Meeting the community of neuroethologists

I’m incredibly pleased: for the first time, I presented my brand-new data from the line of research I set up at UCL. I was an invited speaker at the Gordon Research Seminar on Neuroethology: Behaviour, Evolution and Neurobiology. Over a sunny weekend in a small village of the swiss Alps, I was welcomed into the very smart, creative and kind community of neuroethologists. The common denominator is a focus on the quantitative analysis of natural behaviour and the underlying neuronal circuit mechanisms – whether in mice, fish, bats, birds, reptiles or salamanders.

Exciting neuroscience-filled days in San Francisco

Pawel Matusz, Alex Huth, Suzanne Dikker and myself presented our symposium “Are we ready for real-world neuroscience” at the CNS meeting on Sunday. Each of us gave a 20mn talk about our own work, which made for a fun and diverse combination of perspectives on the topic, and we concluded the session with a panel discussion. It was a great experience, and very exciting to talk science with these brilliant people.

Today I gave a seminar talk at the University of California Berkeley and met with members of the Theunissen, Yartsev and Gallant labs. I met fascinating people with whom to exchange views on vocal communication in primates, birds, bats and mice. I’m tired but happy with this visit!

 

Featured in the Women in Experimental Psychology series

As part of their celebrations around International Women’s Day 2017, the UCL Department of Experimental Psychology has developed a one-week blog series featuring some of their female researchers. I’m proud and very honoured to join this fabulous line-up of women scientists! Read my interview here, and make sure to catch up on the thoughts of my wonderful colleagues on the EP blog.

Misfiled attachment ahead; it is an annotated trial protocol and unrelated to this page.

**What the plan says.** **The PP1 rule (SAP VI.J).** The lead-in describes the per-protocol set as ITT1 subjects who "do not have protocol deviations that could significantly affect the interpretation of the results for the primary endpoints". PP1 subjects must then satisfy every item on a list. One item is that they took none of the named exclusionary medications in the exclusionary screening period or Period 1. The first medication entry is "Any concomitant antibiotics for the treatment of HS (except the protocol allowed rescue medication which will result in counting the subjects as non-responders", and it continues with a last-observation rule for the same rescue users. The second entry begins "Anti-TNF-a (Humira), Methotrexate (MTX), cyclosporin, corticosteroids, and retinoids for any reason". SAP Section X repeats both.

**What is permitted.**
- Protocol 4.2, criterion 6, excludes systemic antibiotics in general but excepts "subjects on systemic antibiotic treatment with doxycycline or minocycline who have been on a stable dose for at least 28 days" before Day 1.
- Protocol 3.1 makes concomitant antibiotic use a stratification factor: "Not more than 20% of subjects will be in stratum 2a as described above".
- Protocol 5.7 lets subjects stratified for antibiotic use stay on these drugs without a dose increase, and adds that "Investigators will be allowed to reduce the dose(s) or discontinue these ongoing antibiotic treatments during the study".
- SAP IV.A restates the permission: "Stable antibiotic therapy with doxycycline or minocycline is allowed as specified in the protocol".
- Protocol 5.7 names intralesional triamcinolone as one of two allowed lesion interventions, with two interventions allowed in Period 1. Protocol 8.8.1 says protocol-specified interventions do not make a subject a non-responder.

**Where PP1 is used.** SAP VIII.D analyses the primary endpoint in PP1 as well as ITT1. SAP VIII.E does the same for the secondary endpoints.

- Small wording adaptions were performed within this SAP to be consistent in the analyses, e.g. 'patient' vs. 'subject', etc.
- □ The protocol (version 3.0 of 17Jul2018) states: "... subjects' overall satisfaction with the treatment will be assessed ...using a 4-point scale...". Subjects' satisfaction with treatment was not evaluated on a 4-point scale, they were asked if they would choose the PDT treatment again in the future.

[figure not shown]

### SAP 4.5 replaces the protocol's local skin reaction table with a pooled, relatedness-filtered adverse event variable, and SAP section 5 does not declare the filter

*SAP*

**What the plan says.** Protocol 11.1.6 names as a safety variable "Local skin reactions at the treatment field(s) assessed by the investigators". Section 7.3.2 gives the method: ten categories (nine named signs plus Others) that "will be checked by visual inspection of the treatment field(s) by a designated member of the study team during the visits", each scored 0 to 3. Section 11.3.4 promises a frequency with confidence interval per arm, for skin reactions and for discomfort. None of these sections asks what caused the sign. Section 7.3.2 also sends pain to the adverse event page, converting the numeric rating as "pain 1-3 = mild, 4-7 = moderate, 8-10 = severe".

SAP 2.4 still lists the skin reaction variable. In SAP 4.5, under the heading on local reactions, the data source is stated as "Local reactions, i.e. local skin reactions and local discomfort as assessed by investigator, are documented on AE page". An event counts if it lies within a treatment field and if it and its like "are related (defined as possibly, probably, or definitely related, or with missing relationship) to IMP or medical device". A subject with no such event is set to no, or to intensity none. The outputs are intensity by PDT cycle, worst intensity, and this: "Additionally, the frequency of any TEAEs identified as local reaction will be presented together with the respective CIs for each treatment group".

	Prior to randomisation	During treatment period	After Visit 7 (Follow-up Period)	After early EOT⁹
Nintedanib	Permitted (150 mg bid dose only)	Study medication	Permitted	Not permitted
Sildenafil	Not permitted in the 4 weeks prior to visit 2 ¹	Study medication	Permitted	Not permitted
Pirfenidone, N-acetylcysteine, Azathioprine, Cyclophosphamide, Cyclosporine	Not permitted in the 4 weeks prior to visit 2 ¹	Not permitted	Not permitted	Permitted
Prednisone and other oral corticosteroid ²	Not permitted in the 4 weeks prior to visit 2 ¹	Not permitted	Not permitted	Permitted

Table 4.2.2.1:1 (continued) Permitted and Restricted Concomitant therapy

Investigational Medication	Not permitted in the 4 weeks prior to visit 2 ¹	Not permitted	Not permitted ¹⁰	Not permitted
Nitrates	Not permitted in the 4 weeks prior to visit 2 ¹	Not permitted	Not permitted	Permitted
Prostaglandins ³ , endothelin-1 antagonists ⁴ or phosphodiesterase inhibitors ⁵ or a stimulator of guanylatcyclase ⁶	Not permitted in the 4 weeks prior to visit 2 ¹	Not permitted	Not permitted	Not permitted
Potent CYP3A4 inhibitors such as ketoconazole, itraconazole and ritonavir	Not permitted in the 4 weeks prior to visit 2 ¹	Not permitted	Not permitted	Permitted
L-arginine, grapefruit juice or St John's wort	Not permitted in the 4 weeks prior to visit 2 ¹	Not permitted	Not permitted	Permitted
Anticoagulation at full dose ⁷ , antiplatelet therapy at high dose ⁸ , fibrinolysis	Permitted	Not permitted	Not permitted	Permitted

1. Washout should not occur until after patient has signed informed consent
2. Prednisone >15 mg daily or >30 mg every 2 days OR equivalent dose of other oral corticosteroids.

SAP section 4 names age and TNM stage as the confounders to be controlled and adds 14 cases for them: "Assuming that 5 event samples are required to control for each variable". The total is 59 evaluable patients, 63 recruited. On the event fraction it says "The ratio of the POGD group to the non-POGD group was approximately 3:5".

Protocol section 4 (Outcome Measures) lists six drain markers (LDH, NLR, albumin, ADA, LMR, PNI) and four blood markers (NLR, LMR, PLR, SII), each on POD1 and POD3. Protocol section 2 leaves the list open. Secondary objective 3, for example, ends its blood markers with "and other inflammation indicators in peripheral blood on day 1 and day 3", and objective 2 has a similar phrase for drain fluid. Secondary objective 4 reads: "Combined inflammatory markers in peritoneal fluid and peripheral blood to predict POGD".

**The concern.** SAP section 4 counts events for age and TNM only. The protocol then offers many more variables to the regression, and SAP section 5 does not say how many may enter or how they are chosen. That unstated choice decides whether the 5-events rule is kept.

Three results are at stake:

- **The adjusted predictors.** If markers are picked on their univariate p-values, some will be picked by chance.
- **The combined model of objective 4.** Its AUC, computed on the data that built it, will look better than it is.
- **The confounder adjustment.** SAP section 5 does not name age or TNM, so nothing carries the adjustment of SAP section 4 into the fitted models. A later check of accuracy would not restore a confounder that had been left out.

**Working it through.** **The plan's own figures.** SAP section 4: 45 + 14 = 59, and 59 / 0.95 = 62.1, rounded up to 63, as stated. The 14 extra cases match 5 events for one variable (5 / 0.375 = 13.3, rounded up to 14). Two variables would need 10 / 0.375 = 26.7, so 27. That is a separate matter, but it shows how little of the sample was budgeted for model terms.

Last but not least…

… guest lecture this semester (?). I’m contributing to the Neural Basis of Perception, Memory and Language BSc course, and will give an overview of central and cortical auditory processing that builds on Stuart Rosen’s Basics of Hearing from last week!

Teaching more auditory stuff…

…  to MSc students at Birkbeck tomorrow.

For further proof that the auditory system is delightfully entertaining, meet the dancing hair cell – it amplifies sounds in the cochlea by transforming sound-driven electrical signals into mechanical shape changes.

Update: To give credit where credit is due, the video above was made by Jonathan Ashmore at UCL. He tells here about the story of this video, shot in his lab in the late eighties!